Ancient civilization / Museums

Ancient civilization / Museums

Ancient civilization / Museums 1800 1238 Monsieur Didot

The Acropolis of Athens

Ascending the rocky hill of the Acropolis has been the first thought of each and every visitor to Athens for the last 2.500 years. Things couldn’t have been any different for this collection of monuments, the universal and timeless symbol of classical spirit and culture which Greek antiquity bequeathed to the world.

The Acropolis of Athens, the so-called ‘holy rock’, is the most significant archaeological site in Greece. Up on the Acropolis, there are three ancient temples, the Parthenon, the Erechtheion and the temple of Wingless Victory as well as the monumental entrance to the Acropolis, the Propylaea. All the monuments of the Acropolis are made of pentelic marble and were built during the Golden century of Pericles in the Classical period (450-330 B.C.).


The Acropolis Museum

Perhaps the most important cultural space in the country at the moment, the contemporary Acropolis museum is a true jewel for the city of Athens and an attraction for millions of tourists annually.
The Acropolis museum is an archaeological museum focused on the findings from the archaeological site of the Acropolis of Athens dating back to Hellenistic era until the Roman and Byzantine years.
Address: 15 Dionysiou Areopagitou Str., Athens


Ancient Agora

The Ancient Agora used to be the heart of Athens and the philosophical, administrative, social, cultural and, of course, financial centre of the city. Many great ancient Greeks, such as Socrates, Solon, Kleisthenis and Ippocrates, were here. The Ancient Agora was plundered and destroyed repeatedly through the years until it reached its current form which includes the Hephaestus temple of Thission, the Ancient Agora Tholos, the Vouleftirion and of course the Attalus arcade which also hosts the Ancient Agora’s museum. Those who visit it will travel back in time and feel the aura of ancient Athenian life.
Address: 24 Adrianou Str., Athens


National Archaeological Museum

The National Archaeological Museum is Greece’s largest museum and one of the most significant in the world. Initially constructed to house all the findings from the 19th century excavations, mainly from Attica but also from other areas of the country, it gradually took the form of a central National Archaeological Museum and was enriched with findings from all the corners of the Greek world. Its rich collections, numbering more than 11.000 exhibits, offer to the visitor a panorama of ancient Greek civilization from prehistorical times to late antiquity.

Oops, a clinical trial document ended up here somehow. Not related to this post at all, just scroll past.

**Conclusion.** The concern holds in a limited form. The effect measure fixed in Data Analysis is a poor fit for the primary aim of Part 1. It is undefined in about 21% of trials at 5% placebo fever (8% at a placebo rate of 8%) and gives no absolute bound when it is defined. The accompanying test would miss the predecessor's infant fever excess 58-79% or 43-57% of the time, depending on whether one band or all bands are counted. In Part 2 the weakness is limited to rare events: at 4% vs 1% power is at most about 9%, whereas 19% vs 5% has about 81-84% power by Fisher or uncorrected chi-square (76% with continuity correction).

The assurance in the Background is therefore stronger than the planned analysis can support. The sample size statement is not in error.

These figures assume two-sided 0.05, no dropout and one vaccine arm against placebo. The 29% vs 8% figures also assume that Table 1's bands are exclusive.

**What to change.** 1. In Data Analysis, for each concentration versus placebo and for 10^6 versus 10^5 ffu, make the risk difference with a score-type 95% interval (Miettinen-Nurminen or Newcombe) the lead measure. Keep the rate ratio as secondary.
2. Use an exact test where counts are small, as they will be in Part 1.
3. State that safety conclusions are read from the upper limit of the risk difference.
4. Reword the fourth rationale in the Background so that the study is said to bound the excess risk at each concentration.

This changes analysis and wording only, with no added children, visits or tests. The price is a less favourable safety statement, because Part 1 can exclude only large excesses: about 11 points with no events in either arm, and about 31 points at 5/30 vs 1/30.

Address: 44 28th Oktovriou Str., Athens


Kallimarmaro Stadium (Panathinaiko Stadium)

Visit the stadium which hosted the first Modern Olympic Games and discover its secrets. Kallimarmaro is the only marble stadium in the world and a universal symbol of athletics located in Athens.
Address: Vasileos Konstantinou Avenue, Athens


Arch of Hadrian – Temple of Olympian Zeus

The Columns of Olympian Zeus are the ruins of the Temple of Olympian Zeus, the largest temple of antiquity and one dedicated to Zeus, king of the gods.
Within close proximity of the Columns is the Arch of Hadrian, a Roman arch built over the ancient road starting from the centre of the city and spanning to the buildings of the city’s eastern side including the temple of Zeus.
It is said that the arch was built in celebration of the arrival of the emperor Hadrian, to honour him as a benefactor of the city and for his aid in completing the construction of the Temple of Olympian Zeus.


Cycladic Art Museum

The Cycladic Art Museum is dedicated to the study and promotion of the ancient civilizations of the Aegean and of Cyprus with a particular focus on the Cycladic art of the 3rd millennia B.C.

In the museum, three large cultural sections are presented:

  • Cycladic Art 3200 – 2000 B.C.
  • Ancient Greek Art – 200 B.C. – 395 A.D.
  • Ancient Cypriot Art – 3900 B.C. – 6th A.D.

Address: 4 Neofitou Douka Str., Athens


Benaki Museum

The Benaki Museum of Greek Culture is housed in one of the most beautiful neoclassical buildings of Athens near the National Garden and the Greek Parliament. Following its recent renovation (1989-2000), it hosts a unique and timeless exhibition regarding the development of Greek culture from prehistoric times to the 20th cen.
Address: 1 Koumbari Str. & Vas. Sofias Avenue, Athens

    Book Now

    Check rates